Virgil & Sue Klein
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A motor does not care which polarity it uses. Positive or negative ground is no big deal. Actually the motors will love 12 volts. What you do need to change though is the relays for the window motors to 12 volt. They make some really compact 12 volt relays that will easily fit in the space for the original 6 volt relays. If you want the windows to operate as factory (switch up, window up) you can either flip the switches over or swap the wires. This will handle the reversal of polarity. Hope this helps.
As of this moment the IMOA show in Denver at the end of June is still going to happen.
Contact Gordon Hawkins who has a restored ’59 wagon. You can look up his contact info in the member directory to the right above.
Use the member directory to contact Gordon Hawkins. He has a couple of 60 Mercs. Just click on “access the member directory” in the upper right hand corner and you can find his contact information.
Which model Mercury are you working on?
There are two phillips head screws that you can see on the front of the cluster around the top. There are also four studs (two on each side) of the back of the instrument cluster. You will need to remove the nuts from these studs. Of course the wiring will have to be disconnected as well. Be sure to mark everything. Now for the trickiest part. To get the cluster out you will need to lower the steering column. There is a bracket that is held in place by two large screws with relative large phillips head bolts. These are usually very tight and you will need some leverage to get them loose. The problem is the screw driver is hard to hold in place and keep enough upward force to prevent slipping. Use a ratchet with a screw driver type attachment if you can. If you remove these I suggest you replace them with bolts that have an allen head.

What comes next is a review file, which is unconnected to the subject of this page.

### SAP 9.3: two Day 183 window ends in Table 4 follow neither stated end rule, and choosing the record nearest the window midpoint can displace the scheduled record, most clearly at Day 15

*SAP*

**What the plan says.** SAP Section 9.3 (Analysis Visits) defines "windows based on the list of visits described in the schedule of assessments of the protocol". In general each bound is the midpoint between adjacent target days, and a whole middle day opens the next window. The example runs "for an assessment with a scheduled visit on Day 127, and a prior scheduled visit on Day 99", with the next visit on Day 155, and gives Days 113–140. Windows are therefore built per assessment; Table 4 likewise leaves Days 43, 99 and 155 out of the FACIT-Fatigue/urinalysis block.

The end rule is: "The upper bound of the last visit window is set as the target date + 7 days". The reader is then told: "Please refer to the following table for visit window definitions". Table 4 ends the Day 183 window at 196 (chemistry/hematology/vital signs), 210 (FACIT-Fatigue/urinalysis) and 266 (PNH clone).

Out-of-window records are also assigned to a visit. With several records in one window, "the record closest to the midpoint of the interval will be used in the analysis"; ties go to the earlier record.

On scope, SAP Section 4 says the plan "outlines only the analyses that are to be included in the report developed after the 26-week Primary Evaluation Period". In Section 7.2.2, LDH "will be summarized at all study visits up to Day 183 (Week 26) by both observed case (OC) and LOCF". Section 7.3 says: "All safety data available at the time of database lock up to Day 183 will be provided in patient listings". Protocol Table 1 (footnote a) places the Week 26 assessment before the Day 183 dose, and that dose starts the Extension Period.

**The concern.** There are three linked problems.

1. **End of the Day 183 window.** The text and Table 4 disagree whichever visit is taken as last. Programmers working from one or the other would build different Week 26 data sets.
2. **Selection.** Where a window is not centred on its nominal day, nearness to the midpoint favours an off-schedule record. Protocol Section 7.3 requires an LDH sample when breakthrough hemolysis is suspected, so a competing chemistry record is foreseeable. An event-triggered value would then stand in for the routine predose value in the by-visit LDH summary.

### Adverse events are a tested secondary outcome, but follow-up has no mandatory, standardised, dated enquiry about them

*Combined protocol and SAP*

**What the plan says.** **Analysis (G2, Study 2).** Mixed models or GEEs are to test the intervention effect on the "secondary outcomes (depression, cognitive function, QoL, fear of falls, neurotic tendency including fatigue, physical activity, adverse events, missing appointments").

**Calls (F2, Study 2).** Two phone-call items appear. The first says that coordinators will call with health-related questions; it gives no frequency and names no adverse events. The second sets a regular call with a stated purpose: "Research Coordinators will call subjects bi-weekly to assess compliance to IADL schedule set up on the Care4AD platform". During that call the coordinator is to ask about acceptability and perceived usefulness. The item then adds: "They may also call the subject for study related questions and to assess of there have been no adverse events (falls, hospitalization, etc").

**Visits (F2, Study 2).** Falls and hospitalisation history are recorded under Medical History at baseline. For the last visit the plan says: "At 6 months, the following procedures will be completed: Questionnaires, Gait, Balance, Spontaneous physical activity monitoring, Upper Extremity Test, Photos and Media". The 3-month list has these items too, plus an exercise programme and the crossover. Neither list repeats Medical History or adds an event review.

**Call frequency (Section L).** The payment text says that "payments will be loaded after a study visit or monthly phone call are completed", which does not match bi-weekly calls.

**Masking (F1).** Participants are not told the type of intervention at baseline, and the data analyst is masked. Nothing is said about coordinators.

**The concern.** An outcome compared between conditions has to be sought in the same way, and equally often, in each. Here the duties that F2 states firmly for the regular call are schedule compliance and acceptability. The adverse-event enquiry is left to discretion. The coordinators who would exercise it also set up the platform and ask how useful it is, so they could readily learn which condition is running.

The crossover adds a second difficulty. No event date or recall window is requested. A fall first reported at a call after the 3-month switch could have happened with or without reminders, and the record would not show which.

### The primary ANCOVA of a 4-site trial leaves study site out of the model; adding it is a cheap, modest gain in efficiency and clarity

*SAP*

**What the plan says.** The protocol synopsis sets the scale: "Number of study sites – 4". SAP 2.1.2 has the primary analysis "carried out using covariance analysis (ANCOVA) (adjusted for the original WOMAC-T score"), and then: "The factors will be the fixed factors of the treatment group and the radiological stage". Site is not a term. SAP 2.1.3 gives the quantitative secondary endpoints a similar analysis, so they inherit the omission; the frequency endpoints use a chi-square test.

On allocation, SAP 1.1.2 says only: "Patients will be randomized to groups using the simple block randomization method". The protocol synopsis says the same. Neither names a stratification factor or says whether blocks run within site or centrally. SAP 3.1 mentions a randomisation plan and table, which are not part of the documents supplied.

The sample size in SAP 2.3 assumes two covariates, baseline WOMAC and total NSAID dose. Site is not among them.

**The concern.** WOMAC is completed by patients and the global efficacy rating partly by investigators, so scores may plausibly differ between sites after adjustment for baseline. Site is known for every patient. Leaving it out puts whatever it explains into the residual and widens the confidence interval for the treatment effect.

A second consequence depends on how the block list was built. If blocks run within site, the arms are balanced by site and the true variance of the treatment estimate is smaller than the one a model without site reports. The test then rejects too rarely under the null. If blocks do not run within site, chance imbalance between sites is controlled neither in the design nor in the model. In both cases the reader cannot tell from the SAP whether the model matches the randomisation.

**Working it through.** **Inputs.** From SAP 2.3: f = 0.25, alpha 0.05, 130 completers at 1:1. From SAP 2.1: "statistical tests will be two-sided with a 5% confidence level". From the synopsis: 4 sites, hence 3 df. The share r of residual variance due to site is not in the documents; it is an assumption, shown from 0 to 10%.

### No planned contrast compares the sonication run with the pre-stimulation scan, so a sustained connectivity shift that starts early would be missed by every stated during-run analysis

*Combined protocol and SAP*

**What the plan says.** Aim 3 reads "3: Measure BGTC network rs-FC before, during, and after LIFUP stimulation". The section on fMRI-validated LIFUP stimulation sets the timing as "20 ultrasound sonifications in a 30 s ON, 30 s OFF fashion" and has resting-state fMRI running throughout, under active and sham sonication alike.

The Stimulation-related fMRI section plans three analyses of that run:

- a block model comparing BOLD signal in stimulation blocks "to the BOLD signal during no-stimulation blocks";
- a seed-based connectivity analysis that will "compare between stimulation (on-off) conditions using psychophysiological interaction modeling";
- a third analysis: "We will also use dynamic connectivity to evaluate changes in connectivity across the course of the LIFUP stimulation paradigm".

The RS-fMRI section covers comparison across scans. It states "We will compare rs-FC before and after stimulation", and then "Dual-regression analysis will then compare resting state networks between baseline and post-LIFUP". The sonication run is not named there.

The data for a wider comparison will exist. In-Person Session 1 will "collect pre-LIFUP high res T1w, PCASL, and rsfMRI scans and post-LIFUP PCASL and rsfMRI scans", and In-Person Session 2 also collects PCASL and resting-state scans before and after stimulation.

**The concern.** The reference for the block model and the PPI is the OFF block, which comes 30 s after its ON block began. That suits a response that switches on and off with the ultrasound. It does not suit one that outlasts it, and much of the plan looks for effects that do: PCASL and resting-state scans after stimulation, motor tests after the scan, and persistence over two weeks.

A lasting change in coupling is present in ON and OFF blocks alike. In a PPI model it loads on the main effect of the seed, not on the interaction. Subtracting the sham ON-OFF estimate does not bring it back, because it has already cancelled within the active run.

The Comet guy for IMOA is Carlos Vera. He is in Colorado near Denver. You can find his contact info in the Member Directory on this website. He also has an ad in Quicksilver.
What year and model does this part fit?
I looked at my ’54 shop manual for a routing diagram for the vacuum hoses. There is no diagram for that in the manual. There is a vacuum line from the intake manifold that goes through the firewall to the wiper motor. You can “T” off of that to go to the heater valve on the heater plenum under the dash. This is the valve that has a cable from the lever on the dash. There is a vacuum line from that valve to the heater control valve on the block that exits the interior with the wires for the heater motor and cable for the vent control again through the firewall.
Also, you would “T” off of the main vacuum line to the control that activates the washers. From that control a vacuum line would run to the washer fluid container.
As long as those wires are hidden I don’t think it matters exactly how you route them.
Simply, yes. The kit is also offered by other vendors.
Check with C&G Early Ford Parts in Escondido, CA. They show the seal for ’39 & ’40 Mercs. Give them a call at 760 740 2400. Good luck.
What year and model are you referencing?
Typically the fuses on these older Mercs are located individually for each accessory. That is to say the radio will have a fuse along the wire taking power to the radio and so on for each accessory (clock, cigarette lighter, heater, etc.) There is not a “fuse block” like you see on newer cars.
Check with C&G Early Ford Parts. They show rebuilt distributors for your ’52 on their website. I have ordered parts from them in the past with great results. They are in Escondido, CA. They can answer your question regarding interchange. I see no reason why the Ford would not be the same as a Merc. I think they would also rebuild your distributor for you or have the parts to do so.
I would check with any good parts supplier for Ford parts. I looked at Napa’s website and also Dennis Carpenter. Both show oil pressure sending units for a ’56.